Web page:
Solar power bids unsustainable bridge to India
Consulting firm Bridge to India has termed the recent low winning bids for solar power projects in India “unsustainable” and warned that “inadequate risk pricing poses a severe viability challenge for the sector”.
The warning comes after solar power developers last month bid as low as Rs2.97 per kilowatt hour (kWh) for a 750-megawatt (MW) project at Rewa in Madhya Pradesh. The winning bid offered a so-called levelized tariff—the value financially equivalent to different annual tariffs over the period of the power purchase agreement (PPA)—of around Rs3.30 per unit.
In a note titled Bidding behavior in the Indian solar sector not sustainable, Bridge to India noted that India allocated 12.6 gigawatt s from July 2015 to December 2016 to winners through a bid process. The tenders saw tariffs falling from Rs5.50-6.00 per kWh in mid-2015 to Rs3.29 per kWh in 2017.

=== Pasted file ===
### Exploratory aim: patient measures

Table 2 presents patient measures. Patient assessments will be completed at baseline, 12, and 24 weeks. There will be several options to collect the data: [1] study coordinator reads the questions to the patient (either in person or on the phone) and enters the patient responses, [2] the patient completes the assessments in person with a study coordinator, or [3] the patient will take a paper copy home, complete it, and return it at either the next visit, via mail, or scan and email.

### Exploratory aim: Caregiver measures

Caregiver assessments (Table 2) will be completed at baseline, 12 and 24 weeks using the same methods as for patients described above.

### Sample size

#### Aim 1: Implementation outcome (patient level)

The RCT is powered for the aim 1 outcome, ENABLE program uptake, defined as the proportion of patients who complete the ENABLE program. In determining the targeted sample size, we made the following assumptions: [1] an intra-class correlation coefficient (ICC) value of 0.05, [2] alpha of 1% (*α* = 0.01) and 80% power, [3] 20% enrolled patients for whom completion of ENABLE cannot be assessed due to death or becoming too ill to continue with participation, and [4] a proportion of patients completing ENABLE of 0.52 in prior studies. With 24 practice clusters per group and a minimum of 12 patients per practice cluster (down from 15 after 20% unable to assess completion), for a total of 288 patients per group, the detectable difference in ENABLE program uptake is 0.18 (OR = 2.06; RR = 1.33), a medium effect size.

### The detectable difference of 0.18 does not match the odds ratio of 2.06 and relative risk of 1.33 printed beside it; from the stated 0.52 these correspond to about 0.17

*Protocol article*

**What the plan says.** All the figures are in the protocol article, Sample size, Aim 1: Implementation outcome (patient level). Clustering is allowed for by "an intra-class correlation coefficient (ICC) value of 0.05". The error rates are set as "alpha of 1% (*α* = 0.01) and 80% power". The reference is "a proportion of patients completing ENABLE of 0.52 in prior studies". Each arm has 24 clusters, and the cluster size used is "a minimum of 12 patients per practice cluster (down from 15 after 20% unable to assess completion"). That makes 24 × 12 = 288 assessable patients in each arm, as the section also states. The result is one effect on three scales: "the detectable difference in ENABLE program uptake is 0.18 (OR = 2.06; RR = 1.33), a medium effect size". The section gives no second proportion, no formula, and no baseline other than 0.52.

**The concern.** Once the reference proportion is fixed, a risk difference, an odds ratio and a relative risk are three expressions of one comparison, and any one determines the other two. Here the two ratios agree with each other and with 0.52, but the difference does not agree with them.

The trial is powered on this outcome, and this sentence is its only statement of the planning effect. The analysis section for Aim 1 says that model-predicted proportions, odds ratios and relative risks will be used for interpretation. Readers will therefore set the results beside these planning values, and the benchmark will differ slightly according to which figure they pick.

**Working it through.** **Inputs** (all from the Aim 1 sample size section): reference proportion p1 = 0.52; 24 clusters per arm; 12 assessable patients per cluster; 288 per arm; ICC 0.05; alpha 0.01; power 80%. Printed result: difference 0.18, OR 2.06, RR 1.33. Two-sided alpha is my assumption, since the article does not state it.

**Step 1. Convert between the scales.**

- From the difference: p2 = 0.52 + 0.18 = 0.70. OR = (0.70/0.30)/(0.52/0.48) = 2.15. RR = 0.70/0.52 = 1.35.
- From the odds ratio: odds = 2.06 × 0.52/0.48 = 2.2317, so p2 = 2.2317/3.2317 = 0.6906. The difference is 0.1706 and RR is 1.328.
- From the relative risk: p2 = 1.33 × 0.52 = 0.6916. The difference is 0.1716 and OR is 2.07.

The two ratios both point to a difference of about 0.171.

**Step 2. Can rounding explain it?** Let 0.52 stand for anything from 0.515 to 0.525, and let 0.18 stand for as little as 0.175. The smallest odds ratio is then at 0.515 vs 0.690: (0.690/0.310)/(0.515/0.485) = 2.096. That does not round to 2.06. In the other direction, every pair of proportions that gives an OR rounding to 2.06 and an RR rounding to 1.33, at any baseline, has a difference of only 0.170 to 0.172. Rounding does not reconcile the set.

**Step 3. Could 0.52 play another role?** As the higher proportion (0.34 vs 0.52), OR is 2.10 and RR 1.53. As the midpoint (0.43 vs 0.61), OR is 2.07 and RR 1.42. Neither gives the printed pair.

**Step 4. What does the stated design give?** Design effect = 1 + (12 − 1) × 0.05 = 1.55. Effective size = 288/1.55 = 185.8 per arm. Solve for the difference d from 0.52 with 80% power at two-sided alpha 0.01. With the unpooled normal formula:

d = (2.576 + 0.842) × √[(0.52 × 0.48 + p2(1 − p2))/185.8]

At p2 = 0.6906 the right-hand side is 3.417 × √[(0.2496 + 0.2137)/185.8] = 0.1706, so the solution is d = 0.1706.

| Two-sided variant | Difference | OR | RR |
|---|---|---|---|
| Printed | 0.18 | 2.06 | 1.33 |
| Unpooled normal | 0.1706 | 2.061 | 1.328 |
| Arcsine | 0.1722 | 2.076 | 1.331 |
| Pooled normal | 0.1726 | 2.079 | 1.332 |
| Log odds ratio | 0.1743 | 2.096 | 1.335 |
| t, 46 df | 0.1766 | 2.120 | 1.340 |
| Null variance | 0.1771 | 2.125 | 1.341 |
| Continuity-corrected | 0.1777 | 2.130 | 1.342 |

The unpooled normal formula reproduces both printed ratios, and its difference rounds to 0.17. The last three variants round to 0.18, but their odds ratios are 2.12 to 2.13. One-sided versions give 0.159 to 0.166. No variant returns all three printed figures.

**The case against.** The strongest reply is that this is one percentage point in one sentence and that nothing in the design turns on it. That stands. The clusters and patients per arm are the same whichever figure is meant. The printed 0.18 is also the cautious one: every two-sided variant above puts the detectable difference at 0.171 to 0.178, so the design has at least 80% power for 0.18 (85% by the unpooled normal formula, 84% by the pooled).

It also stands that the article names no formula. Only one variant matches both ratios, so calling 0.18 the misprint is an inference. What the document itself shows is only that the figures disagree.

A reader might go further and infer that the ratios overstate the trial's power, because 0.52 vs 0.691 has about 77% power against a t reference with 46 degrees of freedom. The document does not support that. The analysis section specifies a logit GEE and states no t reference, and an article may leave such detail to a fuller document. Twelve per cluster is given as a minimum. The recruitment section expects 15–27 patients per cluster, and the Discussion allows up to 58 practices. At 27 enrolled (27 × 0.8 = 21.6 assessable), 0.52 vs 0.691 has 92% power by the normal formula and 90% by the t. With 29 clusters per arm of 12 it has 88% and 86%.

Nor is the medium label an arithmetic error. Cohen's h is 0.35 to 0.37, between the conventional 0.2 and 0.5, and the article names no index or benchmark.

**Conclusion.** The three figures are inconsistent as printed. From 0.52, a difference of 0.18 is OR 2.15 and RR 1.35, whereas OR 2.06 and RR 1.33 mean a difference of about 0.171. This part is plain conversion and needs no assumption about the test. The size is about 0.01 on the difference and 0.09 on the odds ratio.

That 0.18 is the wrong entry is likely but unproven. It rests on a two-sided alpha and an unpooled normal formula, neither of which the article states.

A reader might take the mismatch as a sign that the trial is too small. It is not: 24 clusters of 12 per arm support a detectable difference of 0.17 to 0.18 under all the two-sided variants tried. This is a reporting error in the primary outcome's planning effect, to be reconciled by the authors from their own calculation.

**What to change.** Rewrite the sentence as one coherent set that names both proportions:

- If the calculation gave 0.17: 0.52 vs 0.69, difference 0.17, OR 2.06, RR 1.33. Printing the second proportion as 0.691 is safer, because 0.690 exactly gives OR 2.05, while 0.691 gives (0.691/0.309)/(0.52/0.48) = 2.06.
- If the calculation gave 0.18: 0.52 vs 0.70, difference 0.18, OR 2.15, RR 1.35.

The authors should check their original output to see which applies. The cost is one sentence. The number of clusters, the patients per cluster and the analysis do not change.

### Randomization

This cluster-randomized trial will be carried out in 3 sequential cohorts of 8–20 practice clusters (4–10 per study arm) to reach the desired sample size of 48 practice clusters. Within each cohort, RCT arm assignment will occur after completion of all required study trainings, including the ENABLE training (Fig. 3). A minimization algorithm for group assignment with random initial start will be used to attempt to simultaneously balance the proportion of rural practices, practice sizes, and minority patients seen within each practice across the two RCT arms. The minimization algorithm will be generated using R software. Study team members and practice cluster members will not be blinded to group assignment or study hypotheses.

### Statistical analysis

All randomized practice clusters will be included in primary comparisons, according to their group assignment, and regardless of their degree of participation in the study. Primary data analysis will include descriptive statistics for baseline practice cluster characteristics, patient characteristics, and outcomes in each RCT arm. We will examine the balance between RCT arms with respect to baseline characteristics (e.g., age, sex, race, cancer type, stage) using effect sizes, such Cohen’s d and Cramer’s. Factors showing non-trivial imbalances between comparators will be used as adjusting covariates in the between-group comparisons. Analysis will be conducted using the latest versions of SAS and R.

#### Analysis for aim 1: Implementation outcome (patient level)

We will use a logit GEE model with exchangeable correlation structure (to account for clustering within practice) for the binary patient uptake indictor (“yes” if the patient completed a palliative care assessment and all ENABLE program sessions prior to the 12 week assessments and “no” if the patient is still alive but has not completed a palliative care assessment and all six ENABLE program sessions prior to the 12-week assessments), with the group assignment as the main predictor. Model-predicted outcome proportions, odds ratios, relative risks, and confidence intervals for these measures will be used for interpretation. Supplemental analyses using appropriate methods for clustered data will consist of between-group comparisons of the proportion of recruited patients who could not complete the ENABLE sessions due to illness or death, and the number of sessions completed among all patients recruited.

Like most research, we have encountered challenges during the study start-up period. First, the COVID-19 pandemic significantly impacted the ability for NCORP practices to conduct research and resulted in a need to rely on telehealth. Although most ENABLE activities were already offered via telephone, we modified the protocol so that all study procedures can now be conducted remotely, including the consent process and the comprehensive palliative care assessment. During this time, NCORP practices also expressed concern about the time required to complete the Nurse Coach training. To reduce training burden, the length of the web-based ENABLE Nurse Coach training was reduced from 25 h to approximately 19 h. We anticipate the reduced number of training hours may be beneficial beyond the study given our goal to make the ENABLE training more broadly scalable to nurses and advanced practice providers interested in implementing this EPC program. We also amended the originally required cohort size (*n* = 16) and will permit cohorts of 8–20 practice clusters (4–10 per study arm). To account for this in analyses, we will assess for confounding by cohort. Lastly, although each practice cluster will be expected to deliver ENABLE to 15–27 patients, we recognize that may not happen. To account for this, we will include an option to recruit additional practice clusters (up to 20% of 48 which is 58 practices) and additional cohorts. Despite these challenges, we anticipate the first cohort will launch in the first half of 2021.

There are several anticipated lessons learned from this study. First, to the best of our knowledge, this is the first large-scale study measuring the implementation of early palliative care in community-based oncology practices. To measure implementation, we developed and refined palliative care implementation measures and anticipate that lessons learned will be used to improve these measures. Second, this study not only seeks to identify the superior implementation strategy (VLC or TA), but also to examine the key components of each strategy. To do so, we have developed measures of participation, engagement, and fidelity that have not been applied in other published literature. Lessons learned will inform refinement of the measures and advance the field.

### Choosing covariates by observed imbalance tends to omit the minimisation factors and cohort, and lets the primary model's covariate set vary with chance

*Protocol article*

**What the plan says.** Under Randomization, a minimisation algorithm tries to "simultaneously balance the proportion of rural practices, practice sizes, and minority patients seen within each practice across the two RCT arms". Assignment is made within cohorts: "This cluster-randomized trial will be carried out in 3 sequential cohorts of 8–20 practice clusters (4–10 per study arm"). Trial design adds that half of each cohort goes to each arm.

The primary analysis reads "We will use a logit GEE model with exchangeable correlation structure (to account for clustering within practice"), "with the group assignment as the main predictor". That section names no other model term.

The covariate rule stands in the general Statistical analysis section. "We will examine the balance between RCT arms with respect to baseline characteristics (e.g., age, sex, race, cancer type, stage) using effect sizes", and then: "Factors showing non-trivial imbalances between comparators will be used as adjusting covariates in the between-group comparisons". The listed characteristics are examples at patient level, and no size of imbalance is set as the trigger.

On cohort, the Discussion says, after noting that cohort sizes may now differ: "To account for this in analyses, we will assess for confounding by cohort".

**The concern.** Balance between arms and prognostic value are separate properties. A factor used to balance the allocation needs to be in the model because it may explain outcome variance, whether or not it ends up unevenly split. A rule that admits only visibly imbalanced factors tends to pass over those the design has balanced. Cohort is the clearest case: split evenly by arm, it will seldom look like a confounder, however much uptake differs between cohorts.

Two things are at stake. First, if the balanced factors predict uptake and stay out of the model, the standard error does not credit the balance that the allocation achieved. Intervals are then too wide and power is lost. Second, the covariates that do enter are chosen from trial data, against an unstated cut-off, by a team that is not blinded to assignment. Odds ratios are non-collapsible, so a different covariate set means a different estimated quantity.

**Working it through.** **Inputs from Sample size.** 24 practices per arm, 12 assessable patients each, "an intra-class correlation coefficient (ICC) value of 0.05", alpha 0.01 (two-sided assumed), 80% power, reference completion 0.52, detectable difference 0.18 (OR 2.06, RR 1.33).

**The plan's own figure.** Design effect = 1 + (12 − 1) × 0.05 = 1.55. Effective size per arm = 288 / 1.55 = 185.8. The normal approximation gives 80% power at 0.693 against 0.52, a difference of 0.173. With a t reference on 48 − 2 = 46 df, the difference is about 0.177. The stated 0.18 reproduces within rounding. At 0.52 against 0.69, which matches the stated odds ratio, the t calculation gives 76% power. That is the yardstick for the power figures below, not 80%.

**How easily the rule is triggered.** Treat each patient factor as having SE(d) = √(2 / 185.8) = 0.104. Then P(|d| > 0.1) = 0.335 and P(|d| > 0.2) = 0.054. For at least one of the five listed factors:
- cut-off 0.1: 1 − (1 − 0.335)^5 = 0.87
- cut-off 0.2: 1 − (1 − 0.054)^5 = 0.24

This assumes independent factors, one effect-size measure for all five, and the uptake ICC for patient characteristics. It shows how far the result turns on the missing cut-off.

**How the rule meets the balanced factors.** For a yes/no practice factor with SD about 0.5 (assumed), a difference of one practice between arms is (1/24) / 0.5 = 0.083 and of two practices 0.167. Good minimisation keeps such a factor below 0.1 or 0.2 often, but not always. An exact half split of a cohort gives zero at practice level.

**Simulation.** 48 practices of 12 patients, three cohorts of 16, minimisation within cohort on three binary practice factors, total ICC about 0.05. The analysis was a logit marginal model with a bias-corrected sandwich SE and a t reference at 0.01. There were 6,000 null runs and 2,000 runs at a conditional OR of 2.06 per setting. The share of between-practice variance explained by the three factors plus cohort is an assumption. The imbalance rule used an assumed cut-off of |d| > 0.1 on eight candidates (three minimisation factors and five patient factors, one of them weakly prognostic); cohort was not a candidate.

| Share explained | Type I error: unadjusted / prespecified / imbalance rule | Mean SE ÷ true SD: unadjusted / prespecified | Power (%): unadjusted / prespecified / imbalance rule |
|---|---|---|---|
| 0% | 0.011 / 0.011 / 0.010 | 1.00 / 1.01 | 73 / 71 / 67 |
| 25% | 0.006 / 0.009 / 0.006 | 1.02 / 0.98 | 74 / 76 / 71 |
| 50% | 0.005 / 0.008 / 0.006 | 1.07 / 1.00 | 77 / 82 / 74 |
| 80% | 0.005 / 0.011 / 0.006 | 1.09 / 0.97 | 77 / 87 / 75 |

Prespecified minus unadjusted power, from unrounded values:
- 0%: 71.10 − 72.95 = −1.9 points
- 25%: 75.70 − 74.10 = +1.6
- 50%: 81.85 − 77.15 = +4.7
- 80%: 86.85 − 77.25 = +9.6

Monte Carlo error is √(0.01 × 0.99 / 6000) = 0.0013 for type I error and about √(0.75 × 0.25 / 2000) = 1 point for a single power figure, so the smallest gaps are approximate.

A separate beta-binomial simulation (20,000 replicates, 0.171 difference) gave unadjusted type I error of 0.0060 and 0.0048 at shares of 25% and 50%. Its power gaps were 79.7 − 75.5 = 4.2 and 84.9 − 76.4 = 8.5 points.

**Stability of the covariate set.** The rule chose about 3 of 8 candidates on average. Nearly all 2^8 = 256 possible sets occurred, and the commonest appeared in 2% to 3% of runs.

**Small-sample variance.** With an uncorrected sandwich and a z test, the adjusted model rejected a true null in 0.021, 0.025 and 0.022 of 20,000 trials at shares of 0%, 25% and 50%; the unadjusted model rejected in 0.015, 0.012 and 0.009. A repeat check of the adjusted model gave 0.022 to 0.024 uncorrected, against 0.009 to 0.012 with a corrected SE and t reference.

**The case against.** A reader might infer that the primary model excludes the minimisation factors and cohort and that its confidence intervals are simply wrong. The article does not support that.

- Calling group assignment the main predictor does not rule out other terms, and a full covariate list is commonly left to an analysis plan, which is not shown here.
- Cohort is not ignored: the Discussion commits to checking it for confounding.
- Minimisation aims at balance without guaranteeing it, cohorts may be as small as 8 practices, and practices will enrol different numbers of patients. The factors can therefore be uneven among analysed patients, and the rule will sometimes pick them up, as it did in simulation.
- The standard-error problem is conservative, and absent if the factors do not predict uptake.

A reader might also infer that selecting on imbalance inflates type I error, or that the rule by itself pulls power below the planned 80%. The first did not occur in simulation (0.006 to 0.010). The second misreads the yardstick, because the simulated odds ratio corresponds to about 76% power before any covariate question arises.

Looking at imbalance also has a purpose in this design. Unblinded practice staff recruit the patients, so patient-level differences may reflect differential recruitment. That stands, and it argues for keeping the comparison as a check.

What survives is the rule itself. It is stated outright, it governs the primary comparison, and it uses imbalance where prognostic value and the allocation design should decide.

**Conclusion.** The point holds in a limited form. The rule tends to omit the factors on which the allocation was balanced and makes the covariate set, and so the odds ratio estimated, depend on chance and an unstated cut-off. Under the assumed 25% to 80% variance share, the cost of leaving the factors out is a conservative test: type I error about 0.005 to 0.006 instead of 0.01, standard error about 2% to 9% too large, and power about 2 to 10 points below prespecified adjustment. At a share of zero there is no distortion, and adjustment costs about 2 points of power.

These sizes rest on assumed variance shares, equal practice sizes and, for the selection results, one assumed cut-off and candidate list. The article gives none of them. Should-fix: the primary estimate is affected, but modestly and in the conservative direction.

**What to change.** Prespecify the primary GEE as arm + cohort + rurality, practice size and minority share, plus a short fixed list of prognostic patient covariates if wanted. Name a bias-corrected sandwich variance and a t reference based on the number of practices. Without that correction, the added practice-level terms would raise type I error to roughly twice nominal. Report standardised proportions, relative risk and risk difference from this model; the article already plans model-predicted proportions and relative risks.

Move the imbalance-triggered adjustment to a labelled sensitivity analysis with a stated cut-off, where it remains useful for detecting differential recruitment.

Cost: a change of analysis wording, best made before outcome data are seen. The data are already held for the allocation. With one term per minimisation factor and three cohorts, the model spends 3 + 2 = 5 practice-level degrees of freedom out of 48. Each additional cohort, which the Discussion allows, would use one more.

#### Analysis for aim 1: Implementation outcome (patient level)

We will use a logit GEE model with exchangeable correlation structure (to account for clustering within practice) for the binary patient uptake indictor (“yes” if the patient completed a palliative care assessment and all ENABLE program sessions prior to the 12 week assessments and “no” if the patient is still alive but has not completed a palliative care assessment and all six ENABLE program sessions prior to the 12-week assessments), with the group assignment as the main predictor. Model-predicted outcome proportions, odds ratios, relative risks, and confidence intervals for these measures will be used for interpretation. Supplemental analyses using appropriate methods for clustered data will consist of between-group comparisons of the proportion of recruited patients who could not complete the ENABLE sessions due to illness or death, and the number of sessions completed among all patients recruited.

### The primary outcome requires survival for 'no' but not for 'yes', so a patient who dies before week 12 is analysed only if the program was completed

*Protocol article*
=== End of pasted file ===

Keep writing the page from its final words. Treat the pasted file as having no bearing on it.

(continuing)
“The average harmonized tariff of Rs4.31 (¢ 6.3)/kWh gives us an equity IRR (internal rate of return) of 14.20%, significantly below the benchmark expectation of 18%,” the report released on Monday said.
“This is a clear demonstration of aggressive bidding in the sector and we believe the developers are bridging the gap in two ways. First, by focusing relentlessly on optimization of technical and financial project parameters, they can push up IRR by 200-300 basis points. Second, the developers are making speculative favourable assumptions on future equipment prices, land sale values, debt refinancing, salvage value, etc., to defend project returns,” the report added.
India’s solar power generation capacity has increased by a third to 10,000 MW from 2,650 MW as of 26 May 2014. Of India’s installed power generation capacity of 314,642 MW, green energy accounts for 16%, or 50,018 MW.
“Low equity IRRs suggest that the Indian developers, in particular, are not pricing risks fully and too much faith is being placed on an optimistic future scenario,” the report said.